a libel on the First Consul, during The Lord-Lieutenant, on application the short peace with France, the made to him by Lady Cloncurry, at speedy termination of which saved first was of opinion that the ordinary the defendant from being called up rule should be followed in this case. for judgment." On the 4th of On reconsidering the question, howFebruary, 1805, Sutton was ap- ever, his Excellency arrived at a difpointed one of the Barons of the Ex- ferent conclusion, and the Chanchequer in England; and on the fall cellor declared that Lady Cloncurry of the short-lived coalition ministry, could not have the relief she prayed in 1807, he was created Lord for on behalf of her children on the Chancellor of Ireland, and raised to grounds that her second husband was the peerage with the title of Baron a supporter of Catholic EmancipaManners, of Foston, in Lincolnshire. tion, an enemy of Protestant ascendDuring his long tenure of office (ex- ancy, and a violent opponent of the tending over twenty years) the Chan- Government. Mrs. Douglas, mother cellor had one guiding-star in his of Lady Cloncurry, then waited on appointments to the magistracy- Lord Manners, and unsuccessfully hatred to the Church of Rome, which urged the claims of her grandchildwas then fast recovering from her ren. His lordship informed her long depression. He saw the tend- that "Lord Cloncurry was hostile to ency of every successive Act of Par- the Government, and that when a liament was to loosen the chains in woman marries to injure her childwhich the Romish faith had been ren's prospects in life she must subbound. Catholic magistrates, there- mit to the consequences.” fore, who had been appointed by This conversation Mrs. Douglas his predecessor, George Ponsonby, took the very questionable course of were superseded because they were embodying in an affidavit, which Catholics ; while Orangemen, on the she swore before Lord Cloncurry, other hand, were promoted to high who, indignant at the liberty thus places because they were Orange- taken with his name, immediately

The following anecdote will addressed Lord Manners the followfurnish an example of his preju- ing letter :dice :-"In the year 1812, a contro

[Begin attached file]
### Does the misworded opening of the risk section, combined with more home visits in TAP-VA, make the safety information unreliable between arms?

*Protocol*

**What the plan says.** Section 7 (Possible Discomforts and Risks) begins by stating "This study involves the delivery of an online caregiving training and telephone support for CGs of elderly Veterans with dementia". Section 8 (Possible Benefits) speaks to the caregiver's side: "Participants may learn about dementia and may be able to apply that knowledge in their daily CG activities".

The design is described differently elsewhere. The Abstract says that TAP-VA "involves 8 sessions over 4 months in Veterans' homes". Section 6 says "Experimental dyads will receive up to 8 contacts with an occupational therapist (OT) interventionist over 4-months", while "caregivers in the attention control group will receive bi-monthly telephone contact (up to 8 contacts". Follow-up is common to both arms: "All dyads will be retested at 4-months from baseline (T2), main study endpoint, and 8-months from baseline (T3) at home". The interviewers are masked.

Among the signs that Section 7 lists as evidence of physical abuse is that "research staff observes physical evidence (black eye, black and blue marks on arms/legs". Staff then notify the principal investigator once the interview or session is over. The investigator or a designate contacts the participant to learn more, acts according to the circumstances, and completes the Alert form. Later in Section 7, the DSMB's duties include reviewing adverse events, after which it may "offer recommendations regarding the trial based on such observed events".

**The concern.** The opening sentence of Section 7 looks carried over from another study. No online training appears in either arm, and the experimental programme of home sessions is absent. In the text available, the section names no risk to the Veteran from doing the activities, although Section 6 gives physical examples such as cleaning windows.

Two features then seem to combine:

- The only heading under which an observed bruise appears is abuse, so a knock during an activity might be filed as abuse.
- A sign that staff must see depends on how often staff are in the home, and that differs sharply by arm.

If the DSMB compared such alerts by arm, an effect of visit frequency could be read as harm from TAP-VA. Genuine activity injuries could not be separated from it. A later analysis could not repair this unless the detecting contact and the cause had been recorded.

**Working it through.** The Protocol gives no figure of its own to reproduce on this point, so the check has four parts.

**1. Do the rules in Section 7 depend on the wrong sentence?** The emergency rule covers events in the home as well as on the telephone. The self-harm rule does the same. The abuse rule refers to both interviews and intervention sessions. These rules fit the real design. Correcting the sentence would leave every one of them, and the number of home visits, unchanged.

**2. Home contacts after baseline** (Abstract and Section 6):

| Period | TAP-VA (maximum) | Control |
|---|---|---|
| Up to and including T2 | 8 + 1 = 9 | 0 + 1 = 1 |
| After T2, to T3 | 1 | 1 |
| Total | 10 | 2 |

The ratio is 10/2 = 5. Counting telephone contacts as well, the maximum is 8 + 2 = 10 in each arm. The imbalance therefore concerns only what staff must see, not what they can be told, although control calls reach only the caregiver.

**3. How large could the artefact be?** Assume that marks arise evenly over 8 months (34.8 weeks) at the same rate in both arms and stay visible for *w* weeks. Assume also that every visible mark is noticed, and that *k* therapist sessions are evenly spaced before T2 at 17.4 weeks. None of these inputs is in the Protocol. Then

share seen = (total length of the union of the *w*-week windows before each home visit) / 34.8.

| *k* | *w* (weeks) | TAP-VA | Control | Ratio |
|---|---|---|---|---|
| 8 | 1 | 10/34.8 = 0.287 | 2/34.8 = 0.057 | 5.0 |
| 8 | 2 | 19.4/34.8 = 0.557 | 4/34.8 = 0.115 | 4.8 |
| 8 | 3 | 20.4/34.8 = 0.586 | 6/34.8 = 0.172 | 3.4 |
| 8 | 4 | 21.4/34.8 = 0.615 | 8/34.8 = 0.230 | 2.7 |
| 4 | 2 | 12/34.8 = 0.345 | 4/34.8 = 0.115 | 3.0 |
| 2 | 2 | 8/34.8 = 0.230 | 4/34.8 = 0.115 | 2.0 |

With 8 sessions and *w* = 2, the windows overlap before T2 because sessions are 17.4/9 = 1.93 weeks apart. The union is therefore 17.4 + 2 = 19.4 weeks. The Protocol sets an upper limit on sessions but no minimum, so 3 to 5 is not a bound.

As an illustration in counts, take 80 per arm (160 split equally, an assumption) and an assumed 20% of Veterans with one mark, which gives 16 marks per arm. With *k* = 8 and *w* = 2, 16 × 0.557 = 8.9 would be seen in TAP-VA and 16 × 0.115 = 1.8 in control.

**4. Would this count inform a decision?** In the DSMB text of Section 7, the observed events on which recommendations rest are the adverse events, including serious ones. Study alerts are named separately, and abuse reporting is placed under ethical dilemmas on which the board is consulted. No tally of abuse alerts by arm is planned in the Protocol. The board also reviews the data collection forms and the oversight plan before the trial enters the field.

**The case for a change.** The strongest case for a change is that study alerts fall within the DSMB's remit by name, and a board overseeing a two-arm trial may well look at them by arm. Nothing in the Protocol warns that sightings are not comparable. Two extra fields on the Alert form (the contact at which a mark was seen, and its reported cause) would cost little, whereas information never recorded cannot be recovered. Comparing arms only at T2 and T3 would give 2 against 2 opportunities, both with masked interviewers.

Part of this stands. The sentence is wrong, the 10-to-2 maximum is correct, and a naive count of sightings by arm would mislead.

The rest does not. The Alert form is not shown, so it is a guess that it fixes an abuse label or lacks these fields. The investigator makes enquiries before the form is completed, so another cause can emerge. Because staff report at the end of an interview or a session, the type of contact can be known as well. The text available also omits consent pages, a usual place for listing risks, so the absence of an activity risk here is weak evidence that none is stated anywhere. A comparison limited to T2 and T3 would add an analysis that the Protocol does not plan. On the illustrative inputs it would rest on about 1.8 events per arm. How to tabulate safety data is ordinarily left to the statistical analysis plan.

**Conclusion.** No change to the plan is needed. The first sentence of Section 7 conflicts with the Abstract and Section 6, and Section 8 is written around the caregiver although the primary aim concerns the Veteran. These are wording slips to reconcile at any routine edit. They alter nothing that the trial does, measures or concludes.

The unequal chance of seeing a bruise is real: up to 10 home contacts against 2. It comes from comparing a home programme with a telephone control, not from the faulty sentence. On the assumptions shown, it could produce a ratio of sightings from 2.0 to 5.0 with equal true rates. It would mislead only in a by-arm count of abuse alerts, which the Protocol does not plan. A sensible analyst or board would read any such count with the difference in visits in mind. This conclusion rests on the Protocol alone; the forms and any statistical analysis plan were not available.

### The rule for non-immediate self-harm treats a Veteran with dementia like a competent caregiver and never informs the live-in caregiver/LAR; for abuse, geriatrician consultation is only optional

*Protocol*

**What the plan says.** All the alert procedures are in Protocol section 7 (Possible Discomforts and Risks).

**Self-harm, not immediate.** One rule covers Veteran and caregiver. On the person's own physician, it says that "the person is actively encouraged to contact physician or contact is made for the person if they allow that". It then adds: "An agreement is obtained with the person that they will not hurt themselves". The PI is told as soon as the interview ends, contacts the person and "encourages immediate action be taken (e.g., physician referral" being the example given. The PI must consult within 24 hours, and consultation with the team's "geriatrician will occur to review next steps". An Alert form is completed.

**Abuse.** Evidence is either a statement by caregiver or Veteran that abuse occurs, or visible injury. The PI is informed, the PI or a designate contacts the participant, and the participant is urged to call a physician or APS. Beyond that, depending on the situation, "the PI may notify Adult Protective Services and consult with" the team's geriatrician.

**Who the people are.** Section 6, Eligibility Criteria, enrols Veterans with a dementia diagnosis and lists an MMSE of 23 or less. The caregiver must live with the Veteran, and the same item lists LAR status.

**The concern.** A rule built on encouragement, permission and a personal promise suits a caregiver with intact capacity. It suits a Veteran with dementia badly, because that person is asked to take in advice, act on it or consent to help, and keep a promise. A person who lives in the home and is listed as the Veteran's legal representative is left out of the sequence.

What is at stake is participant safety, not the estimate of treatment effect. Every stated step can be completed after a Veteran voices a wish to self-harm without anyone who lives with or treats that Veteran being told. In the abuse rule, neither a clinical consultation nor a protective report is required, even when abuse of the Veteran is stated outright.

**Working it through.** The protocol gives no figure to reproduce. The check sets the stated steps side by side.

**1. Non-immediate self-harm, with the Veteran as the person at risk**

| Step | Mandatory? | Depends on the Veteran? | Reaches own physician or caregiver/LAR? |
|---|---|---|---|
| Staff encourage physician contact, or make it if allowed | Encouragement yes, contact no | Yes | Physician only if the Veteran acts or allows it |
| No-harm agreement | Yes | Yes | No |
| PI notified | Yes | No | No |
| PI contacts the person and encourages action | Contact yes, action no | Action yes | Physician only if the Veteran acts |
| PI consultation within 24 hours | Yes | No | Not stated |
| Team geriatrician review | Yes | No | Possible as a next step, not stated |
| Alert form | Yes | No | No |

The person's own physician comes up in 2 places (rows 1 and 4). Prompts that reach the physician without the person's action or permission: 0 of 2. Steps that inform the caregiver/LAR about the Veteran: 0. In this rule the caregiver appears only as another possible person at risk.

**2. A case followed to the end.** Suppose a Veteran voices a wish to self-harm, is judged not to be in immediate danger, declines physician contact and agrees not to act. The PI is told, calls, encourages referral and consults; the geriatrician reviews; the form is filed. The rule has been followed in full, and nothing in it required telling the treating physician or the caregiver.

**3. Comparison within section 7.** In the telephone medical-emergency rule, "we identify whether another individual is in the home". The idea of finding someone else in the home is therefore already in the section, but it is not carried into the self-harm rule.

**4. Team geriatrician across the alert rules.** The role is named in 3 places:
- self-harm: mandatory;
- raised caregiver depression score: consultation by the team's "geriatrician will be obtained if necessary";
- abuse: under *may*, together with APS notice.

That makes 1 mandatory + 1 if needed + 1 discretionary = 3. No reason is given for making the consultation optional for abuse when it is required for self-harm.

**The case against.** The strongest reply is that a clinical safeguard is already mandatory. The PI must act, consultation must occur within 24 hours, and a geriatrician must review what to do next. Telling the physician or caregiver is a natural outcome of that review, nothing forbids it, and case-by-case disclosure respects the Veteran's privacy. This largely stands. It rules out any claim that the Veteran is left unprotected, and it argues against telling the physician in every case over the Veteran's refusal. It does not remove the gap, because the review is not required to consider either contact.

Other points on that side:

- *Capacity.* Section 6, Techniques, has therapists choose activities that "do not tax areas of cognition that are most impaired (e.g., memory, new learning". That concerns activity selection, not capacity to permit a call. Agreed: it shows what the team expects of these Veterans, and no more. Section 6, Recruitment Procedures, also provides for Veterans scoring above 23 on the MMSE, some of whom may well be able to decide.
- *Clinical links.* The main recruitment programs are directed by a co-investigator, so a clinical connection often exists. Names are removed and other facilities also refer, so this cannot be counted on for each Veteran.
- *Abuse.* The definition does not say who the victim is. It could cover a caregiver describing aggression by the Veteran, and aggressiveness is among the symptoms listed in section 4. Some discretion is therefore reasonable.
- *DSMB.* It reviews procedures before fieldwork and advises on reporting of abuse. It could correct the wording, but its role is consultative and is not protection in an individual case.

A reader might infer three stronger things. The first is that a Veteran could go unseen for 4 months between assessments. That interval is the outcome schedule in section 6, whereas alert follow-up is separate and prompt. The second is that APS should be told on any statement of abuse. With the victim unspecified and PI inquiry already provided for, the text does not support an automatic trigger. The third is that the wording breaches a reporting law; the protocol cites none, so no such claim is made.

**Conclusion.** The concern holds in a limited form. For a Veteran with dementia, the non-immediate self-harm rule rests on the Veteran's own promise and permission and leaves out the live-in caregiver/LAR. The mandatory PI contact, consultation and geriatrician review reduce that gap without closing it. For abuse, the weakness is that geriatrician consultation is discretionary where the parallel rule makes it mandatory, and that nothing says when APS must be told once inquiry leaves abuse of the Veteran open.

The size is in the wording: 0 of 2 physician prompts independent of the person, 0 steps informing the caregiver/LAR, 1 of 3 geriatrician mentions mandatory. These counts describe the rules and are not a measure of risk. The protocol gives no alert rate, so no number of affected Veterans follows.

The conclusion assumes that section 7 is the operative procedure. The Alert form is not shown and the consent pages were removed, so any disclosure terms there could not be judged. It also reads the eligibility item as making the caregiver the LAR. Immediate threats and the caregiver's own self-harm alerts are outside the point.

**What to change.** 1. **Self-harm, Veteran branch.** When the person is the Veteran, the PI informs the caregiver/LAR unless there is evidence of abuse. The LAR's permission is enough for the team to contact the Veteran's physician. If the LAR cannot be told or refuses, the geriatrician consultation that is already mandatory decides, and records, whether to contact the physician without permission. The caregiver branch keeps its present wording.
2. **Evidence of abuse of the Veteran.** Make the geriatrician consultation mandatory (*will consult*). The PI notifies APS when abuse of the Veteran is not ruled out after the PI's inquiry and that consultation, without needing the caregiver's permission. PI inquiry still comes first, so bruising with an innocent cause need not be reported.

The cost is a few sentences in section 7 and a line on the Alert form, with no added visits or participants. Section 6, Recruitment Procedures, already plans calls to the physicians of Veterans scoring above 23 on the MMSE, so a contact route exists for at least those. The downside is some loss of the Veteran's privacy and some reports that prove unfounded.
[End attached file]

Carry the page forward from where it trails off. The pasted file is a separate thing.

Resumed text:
" Dublin, Fune 25, 1817. versy of an angry nature took place ' My Lord, between Lord Cloncurry and the ship, in a recent interview with Mrs. Chancellor, in relation to the younger Douglas, had the offensive and indischildren of the Hon, Joseph Leeson, creet candour to declare that, howeldest son of the Earl of Miltown.

ever favourably you were disposed Mr. Leeson had died in 1800, before towards Lord Miltown, yet, that he his father succeeded to the earldom, being under my protection, the reand his widow married, in 1811, quest could not be granted, nor Valentine, Lord Cloncurry. As the would you do anything in the busideceased gentleman had not lived ness, because I was an emancipator, to inherit the honours of his family, an enemy to the Protestant ascendhis younger children were not en

ancy, and a violent opposer of the titled to the rank or privileges of the Government.' And, in relation to younger children of a peer. The Lady Cloncurry, you added, “that Crown in such cases usually extends when a woman marries to injure her to an Earl's grandchildren the privi- children she must submit to the leges they would possess had their consequences.' Now, my lord, I father succeeded to the peerage. forbear to dwell upon the indelicacy

men.

Your lord

i State Trials, vol. xxvii.. p. 469-530.
? Recollections of Lord Cloncurry, p. 250.

of mixing up political prejudices discriminate hospitality, which we with the duties of your high station, have not seen since in Kildare. and I also forbear to enter into any “ His good sense and moderation justification of niy principles; but checked the indignation which such permit meto ask your lordship, Where an insult excited in every man of is the justice or equity of making property in the country. The cirthem the ground for counteracting cumstance, however, was alluded to the humble wishes of a young noble- at a county meeting, and I could not man, who, as a ward of your court, help condemning such a proceeding is peculiarly under your guardianship of a stranger (the Chancellor), withand protection? and why should out property in the country, towards you use my name in a manner cal- such a man as Mr. Browne. To culated to excite his prejudices, and this I attribute your marked hostility the prejudices of his family, against to me in every little matter when me, by attributing to me the disap- you have the power to show it; if pointment of his hopes?

confined to myself, I should treat it "I am never ashamed to avow with utter indifference, but when my political principles, and do not brought to bear on others who hapthink them less respectable for dif- pen to be connected with me, I feel fering from those of your lordship. myself called on to remonstrate I am deeply interested in the pro- against such injustice." sperity and happiness of my native The Chancellor, in reply,” stated country, and detest that narrow- that he conceived Lord Cloncurry's minded bigotry which destroys both. letter extremely offensive, and a gross If you think you ought to punish me misrepresentation of facts, as far as for this

, you should confine that Lord Milltown was concerned ; and punishment to myself, and not visit he denied that he ever heard of Lord it on an unoffending person.